And while that trend continued well into his career, much of what makes nostalgia,ULTRA. so wonderful has become less and less present. He no longer tells stories and his music has gotten more and more formless, and while publications have championed channel ORANGE and blond on their decade lists, nostalgia,ULTRA. is far and away his best album, this millennium’s benchmark for lyricism.

Listen: “Novacane”

1. Kendrick Lamar: To Pimp A Butterfly (2015)

If good kid, m.A.A.d city hadn’t already established Kendrick Lamar as the world’s greatest rapper, his scorching verse on “Control” in 2013 firmly established how far ahead of his peers he was. Still, the idea of following up his masterpiece seemed unthinkable.

Fast forward a year and the police assassinations and subsequent protests in the wake of the killings of Michael Brown, Eric Garner, Tamir Rice, and Freddie Gray (among others) became among the most common topics for rappers, most notably from Run The Jewels and J. Cole. Even D’Angelo sped up his long-delayed Black Messiah in response. But especially after performing an untitled track (“We don’t die/We multiply”) as the final musical act on The Colbert Report, Kendrick’s forthcoming album was slowly taking on insurmountable expectations.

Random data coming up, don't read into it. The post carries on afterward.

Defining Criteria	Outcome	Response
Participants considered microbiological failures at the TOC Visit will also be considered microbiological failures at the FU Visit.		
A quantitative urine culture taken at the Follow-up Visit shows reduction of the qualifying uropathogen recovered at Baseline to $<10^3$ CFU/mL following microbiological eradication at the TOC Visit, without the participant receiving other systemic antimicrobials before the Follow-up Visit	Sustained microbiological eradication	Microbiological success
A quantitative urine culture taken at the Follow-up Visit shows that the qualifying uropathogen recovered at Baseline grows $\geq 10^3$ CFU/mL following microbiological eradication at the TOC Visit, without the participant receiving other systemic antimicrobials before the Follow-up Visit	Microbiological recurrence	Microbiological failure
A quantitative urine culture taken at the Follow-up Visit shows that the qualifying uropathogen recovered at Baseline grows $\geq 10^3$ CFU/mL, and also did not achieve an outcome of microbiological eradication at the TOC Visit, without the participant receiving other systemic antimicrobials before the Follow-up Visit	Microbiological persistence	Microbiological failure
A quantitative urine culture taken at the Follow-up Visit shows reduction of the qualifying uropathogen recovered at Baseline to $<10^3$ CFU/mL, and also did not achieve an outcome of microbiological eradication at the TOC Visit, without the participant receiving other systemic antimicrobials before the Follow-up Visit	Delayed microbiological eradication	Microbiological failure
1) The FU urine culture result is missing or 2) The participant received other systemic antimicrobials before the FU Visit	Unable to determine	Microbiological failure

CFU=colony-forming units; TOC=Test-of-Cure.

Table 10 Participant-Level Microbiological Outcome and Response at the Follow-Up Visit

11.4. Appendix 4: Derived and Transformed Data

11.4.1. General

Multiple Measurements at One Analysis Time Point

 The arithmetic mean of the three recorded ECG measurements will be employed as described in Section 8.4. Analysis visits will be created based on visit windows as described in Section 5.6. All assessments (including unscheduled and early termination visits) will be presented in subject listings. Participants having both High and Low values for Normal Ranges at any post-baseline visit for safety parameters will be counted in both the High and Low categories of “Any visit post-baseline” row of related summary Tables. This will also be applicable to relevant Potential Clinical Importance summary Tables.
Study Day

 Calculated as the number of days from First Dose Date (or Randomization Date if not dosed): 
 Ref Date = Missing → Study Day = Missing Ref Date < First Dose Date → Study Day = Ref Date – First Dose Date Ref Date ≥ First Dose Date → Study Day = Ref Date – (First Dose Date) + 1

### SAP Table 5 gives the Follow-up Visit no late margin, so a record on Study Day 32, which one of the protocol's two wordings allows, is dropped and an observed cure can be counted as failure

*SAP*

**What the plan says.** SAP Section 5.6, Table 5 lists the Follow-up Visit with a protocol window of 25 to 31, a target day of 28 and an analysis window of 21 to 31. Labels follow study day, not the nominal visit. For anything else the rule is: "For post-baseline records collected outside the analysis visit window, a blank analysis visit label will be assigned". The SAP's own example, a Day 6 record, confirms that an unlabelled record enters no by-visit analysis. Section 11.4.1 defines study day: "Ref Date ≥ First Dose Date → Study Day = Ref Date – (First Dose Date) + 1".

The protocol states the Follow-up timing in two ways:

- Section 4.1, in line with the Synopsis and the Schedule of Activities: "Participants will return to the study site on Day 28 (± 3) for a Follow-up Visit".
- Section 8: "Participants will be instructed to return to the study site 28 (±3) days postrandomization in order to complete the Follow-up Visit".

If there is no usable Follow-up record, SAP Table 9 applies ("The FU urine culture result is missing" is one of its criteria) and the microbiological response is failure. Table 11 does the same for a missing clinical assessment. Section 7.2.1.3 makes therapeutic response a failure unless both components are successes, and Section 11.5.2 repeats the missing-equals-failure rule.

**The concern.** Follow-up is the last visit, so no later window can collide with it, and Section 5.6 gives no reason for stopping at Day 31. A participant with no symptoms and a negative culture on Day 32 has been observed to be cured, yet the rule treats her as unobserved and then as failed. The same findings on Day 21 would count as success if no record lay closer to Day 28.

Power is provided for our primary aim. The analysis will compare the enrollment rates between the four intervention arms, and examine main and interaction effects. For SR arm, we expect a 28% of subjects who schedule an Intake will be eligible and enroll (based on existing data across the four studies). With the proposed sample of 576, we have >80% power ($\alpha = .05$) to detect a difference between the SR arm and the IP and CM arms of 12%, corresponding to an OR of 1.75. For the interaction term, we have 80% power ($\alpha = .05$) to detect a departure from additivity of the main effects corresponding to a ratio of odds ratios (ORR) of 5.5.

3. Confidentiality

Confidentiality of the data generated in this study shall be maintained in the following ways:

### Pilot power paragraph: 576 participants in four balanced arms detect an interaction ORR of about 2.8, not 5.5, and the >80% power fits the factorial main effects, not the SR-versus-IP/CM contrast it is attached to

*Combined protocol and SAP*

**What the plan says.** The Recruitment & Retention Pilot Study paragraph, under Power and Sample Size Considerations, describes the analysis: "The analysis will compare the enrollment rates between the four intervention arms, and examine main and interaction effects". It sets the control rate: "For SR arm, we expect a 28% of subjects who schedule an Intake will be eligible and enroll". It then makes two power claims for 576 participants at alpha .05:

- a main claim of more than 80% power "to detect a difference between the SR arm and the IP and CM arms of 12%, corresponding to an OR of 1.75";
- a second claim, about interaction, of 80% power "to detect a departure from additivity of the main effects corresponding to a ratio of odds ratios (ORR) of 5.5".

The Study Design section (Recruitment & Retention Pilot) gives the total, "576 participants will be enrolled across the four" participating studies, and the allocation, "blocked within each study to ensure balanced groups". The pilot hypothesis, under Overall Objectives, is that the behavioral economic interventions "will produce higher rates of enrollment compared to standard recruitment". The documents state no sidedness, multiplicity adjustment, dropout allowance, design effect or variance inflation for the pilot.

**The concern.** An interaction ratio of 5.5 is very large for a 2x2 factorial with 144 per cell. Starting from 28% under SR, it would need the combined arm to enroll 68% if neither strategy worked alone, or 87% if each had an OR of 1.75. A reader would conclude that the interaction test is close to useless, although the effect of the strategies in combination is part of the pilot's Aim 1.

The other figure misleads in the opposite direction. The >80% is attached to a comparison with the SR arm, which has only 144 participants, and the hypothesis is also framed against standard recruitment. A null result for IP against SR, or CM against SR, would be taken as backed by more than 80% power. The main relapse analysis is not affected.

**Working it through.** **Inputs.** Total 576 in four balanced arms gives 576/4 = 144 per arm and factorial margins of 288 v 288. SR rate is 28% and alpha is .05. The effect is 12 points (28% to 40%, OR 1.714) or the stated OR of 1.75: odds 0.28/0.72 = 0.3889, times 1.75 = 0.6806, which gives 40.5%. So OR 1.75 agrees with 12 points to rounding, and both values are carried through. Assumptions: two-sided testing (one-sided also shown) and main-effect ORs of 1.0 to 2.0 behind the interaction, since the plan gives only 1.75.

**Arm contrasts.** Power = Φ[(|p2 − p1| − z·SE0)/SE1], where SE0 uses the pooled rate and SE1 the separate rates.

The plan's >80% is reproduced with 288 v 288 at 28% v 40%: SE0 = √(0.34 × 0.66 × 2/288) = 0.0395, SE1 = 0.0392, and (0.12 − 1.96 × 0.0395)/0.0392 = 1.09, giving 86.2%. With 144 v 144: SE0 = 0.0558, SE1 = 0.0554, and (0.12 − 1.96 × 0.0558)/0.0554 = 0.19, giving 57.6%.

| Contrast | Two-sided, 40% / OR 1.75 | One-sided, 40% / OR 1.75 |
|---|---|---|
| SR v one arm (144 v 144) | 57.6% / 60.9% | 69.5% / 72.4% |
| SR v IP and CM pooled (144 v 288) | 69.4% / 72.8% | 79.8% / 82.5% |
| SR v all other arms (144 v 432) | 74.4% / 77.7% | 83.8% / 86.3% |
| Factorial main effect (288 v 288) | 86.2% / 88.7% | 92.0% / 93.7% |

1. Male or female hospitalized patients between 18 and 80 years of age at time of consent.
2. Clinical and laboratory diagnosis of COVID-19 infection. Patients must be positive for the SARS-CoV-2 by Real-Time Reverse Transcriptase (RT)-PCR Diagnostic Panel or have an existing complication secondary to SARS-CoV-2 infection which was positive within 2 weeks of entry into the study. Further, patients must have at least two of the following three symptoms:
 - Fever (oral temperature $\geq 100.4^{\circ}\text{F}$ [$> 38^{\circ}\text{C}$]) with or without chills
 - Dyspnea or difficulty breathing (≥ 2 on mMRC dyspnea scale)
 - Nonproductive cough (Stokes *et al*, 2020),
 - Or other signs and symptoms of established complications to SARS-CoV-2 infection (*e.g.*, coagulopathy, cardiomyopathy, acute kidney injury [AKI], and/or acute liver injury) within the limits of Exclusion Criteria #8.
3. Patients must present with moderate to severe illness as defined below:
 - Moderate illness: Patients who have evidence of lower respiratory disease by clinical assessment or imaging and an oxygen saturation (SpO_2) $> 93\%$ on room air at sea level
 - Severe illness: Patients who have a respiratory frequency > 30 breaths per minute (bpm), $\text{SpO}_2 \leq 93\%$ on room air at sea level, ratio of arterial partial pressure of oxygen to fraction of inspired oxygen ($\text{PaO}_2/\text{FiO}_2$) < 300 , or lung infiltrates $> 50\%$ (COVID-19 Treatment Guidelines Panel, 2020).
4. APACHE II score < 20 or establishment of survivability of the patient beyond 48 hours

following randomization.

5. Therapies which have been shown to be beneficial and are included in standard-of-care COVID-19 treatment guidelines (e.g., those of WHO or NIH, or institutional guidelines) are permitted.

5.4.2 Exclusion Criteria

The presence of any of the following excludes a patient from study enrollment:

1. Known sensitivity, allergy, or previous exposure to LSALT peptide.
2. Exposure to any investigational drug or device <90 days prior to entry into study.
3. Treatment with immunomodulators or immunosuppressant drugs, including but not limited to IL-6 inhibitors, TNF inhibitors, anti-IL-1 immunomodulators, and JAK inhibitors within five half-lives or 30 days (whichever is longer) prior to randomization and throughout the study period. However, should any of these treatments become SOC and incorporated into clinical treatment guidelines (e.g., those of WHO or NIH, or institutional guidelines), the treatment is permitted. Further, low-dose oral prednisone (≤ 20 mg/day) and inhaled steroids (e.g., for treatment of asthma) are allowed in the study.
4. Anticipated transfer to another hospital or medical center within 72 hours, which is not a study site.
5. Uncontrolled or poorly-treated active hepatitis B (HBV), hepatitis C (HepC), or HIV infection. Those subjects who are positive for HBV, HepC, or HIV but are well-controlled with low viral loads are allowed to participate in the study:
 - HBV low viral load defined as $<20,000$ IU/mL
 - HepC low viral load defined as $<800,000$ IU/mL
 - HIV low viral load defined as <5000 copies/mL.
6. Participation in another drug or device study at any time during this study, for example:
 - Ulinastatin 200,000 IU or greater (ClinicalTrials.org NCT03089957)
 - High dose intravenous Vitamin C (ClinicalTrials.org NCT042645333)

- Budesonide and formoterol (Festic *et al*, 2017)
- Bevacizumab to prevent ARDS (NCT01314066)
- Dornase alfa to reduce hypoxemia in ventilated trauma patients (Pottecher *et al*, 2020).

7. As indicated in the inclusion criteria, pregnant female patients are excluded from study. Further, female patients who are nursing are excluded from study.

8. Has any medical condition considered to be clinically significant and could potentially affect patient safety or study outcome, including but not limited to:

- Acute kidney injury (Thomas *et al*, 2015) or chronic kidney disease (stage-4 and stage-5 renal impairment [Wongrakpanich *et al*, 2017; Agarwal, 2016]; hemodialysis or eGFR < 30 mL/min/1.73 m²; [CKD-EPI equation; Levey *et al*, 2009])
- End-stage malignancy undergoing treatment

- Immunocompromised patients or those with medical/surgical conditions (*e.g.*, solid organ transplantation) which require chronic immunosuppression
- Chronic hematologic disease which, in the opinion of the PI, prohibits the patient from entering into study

The first voice you hear on To Pimp A Butterfly is Boris Gardener’s on a sample of the 1974 track “Every N—-r Is A Star.” The next is funk titan George Clinton’s. To Pimp A Butterfly is a musical tribute to so many black musicians that came before. Along with reggae and funk, “King Kunta” is an homage to the blaxploitation music of Curtis Mayfield and Isaac Hayes. Nineties hip hop legends Snoop Dogg and Tupac Shakur appear. The lead single is built around an Isley Brothers sample. Flying Lotus, Thundercat, Kamasi Washington, and Terrace Martin make jazz one of the album’s go-to backdrops. To Pimp A Butterfly is an immense step up musically for Lamar.